Over the past several years the California trucking industry has worked closely with both the Legislature and the California Air Resources Board (ARB) to find practical and realistic ways to clean up diesel trucks without putting an undue burden on the businesses in this state.
For example, in 2006 the trucking industry transitioned to a new ultra-low sulfur diesel fuel and has worked with the ARB on rules to curb truck idling. In addition, we supported legislation that would have banned the registration of any truck equipped with a partially or fully mechanical engine made before 1994, in order to remove some of the dirtiest and most polluting engines from the road.
California truckers are focused on doing their part to clean up California's air. We know that as newer trucks come on to the market they run cleaner and produce less harmful emissions; consider that every truck purchased this year will yield the same emissions as six trucks purchased two years ago. Unfortunately these newer vehicles can cost between $120,000 and $150,000 and, unlike cars, trucks are designed to be used for a longer period of time.
In addition to the various regulations targeting truck emissions, the ARB is currently drafting a new emissions regulation that will be taken up by the board this October. This new regulation would require that every diesel truck or bus operating in California meet a stringent new emission standard.
Although this regulation is still a work in progress, one thing is clear: in the next five years every diesel truck or bus operating in California, regardless of the year it was manufactured, would be required to meet this new emission standard. This means that more than one million diesel trucks and buses operating on California's roads would need to be retrofitted or replaced within the next five years. Considering that the cost of retrofits ranges from $15,000 to $30,000, and that the cost of a new truck can exceed $120,000, this regulation would come with an unprecedented price tag on California's businesses as well as consumers, who are already facing rising fuel and food prices, a housing and credit crunch, and an overall recession.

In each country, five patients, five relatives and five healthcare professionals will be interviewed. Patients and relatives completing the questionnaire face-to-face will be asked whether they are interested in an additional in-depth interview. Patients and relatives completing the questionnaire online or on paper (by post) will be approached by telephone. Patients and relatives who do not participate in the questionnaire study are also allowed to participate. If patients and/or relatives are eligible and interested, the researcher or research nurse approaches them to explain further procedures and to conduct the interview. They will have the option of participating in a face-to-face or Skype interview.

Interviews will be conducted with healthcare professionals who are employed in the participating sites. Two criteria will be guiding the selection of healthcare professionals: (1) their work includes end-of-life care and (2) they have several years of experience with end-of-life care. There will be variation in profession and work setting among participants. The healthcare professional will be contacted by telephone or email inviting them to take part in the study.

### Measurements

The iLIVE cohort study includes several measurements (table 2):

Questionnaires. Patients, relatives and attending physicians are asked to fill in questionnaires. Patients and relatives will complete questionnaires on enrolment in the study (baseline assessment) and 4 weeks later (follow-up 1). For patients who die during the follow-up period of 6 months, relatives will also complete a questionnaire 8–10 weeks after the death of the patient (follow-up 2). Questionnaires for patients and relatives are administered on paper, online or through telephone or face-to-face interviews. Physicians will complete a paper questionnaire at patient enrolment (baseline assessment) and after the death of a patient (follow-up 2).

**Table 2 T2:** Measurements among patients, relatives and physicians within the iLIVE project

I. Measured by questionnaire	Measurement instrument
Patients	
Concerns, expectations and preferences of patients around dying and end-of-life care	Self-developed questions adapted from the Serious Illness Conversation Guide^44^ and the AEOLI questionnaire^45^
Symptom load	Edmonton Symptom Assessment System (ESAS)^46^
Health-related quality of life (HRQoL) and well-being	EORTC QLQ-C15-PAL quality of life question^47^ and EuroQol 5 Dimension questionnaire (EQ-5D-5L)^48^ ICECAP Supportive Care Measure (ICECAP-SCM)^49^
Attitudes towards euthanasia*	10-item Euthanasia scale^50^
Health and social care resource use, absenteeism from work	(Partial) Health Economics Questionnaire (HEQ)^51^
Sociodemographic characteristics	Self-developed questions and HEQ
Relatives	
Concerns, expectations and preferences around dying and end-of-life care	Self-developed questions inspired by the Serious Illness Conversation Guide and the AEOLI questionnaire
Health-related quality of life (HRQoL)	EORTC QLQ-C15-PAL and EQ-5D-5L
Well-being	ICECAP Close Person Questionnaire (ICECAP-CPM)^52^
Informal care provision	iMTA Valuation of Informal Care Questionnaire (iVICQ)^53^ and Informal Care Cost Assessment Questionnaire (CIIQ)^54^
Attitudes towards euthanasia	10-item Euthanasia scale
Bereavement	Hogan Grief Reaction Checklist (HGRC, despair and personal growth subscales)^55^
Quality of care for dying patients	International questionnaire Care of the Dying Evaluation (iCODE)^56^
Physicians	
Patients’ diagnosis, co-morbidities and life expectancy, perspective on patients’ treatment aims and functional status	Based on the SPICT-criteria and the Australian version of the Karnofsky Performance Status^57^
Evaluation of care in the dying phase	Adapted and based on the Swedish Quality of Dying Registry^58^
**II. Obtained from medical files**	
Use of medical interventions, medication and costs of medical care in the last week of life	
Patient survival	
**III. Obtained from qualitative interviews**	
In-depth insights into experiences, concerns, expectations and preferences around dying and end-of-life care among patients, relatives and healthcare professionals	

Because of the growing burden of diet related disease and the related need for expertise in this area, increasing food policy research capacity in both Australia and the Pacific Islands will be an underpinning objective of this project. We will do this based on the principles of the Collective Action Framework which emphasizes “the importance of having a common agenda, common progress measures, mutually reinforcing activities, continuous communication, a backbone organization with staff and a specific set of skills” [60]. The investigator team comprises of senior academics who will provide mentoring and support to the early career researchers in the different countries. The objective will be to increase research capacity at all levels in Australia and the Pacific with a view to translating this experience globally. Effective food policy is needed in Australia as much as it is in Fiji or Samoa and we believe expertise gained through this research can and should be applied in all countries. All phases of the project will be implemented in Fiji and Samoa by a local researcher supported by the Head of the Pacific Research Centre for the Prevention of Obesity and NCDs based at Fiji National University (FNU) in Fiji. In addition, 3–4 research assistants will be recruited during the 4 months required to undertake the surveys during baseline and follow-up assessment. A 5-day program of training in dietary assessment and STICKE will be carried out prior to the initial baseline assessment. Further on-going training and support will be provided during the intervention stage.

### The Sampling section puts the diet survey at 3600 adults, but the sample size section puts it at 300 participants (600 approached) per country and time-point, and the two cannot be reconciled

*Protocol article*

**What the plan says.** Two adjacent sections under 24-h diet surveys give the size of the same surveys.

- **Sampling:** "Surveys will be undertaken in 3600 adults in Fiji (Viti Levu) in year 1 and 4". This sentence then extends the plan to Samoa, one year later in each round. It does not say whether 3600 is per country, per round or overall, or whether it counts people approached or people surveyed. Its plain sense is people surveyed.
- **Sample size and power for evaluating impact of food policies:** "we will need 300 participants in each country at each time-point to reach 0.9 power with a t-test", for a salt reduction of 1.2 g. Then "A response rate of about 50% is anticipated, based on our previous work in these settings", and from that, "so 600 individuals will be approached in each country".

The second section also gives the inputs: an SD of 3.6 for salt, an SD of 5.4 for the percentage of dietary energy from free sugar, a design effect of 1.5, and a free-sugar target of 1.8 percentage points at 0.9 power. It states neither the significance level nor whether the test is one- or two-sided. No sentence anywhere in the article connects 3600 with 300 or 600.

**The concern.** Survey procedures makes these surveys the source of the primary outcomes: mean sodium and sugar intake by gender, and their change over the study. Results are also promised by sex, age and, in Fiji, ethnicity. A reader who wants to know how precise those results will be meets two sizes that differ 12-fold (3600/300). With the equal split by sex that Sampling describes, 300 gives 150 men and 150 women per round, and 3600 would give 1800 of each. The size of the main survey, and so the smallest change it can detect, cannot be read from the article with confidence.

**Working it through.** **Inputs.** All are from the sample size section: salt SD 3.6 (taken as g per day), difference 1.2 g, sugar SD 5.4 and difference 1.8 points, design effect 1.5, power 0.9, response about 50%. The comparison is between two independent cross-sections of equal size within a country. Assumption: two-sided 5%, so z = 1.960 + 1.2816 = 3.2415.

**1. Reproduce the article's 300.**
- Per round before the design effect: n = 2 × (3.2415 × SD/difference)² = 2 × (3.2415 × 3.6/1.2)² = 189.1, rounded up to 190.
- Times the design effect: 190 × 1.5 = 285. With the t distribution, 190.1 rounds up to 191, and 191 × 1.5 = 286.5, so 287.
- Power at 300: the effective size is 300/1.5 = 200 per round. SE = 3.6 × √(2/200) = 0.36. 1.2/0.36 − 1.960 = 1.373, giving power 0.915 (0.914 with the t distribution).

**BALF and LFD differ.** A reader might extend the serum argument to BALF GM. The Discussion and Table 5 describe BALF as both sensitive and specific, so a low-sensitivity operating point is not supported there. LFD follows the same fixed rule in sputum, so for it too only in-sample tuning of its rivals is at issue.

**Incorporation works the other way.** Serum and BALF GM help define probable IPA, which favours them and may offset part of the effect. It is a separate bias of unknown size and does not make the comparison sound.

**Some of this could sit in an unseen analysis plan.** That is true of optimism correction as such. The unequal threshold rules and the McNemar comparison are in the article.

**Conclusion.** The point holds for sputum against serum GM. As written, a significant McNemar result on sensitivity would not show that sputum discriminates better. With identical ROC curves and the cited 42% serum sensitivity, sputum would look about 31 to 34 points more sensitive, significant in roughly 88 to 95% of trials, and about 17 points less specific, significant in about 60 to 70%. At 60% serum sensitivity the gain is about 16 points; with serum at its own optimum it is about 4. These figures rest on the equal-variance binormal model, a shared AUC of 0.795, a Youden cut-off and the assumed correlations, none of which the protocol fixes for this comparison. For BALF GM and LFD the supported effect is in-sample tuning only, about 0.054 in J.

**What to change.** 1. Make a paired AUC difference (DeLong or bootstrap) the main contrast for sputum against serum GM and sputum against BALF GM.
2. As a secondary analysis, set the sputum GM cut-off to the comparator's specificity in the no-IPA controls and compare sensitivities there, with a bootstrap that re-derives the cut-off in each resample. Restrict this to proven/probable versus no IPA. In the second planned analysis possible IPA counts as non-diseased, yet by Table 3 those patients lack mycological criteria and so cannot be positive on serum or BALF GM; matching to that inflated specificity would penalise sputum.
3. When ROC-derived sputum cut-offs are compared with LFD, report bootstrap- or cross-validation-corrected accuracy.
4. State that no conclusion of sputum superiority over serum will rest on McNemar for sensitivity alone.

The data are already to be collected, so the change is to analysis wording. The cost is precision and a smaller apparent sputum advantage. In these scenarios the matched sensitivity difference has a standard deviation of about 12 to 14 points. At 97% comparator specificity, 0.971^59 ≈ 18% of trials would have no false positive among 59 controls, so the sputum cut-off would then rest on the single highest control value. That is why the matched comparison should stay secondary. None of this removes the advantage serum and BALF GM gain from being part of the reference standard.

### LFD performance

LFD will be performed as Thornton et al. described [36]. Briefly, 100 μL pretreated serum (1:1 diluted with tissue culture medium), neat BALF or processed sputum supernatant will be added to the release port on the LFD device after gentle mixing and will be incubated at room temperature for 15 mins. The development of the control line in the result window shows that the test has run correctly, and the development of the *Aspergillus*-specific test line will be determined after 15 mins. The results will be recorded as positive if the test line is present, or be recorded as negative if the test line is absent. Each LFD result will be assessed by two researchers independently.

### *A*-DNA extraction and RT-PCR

Given our state's estimated $20 billion shortfall, there are precious few state resources available to pay for this sort of far-reaching regulation. Some have mentioned that bond money will be available to clean up trucks, but the bulk of this money has already been allocated for clean-up efforts at the Los Angeles and Long Beach ports. Others have pointed to the ARB's Carl Moyer clean air program as a potential source to tap into funds for clean trucks. Unfortunately, there is less than $150 million in this fund and that money is only available for those who are not under an ARB regulation, such as the new emissions rule.
So unless truck owners had already started the cumbersome Carl Moyer application process, come October they will not be eligible for any of these funds. Other potential compliance mechanisms that have been mentioned, such as the purchase of "hybrid" trucks, are not yet feasible because such technology simply does not exist on the mass market and the cost of these vehicles is double the cost of a new diesel truck.
While California truckers want to do our part to clean the air that all our families breathe, this new regulation is troubling to many in the business community because it comes at a time when California is already enduring a severe economic downturn. We are joining with a broad coalition that includes businesses, non-profits and agriculture to work with the ARB to craft a sensible truck and bus replacement rule that both cleans the air and keeps California's economy moving forward.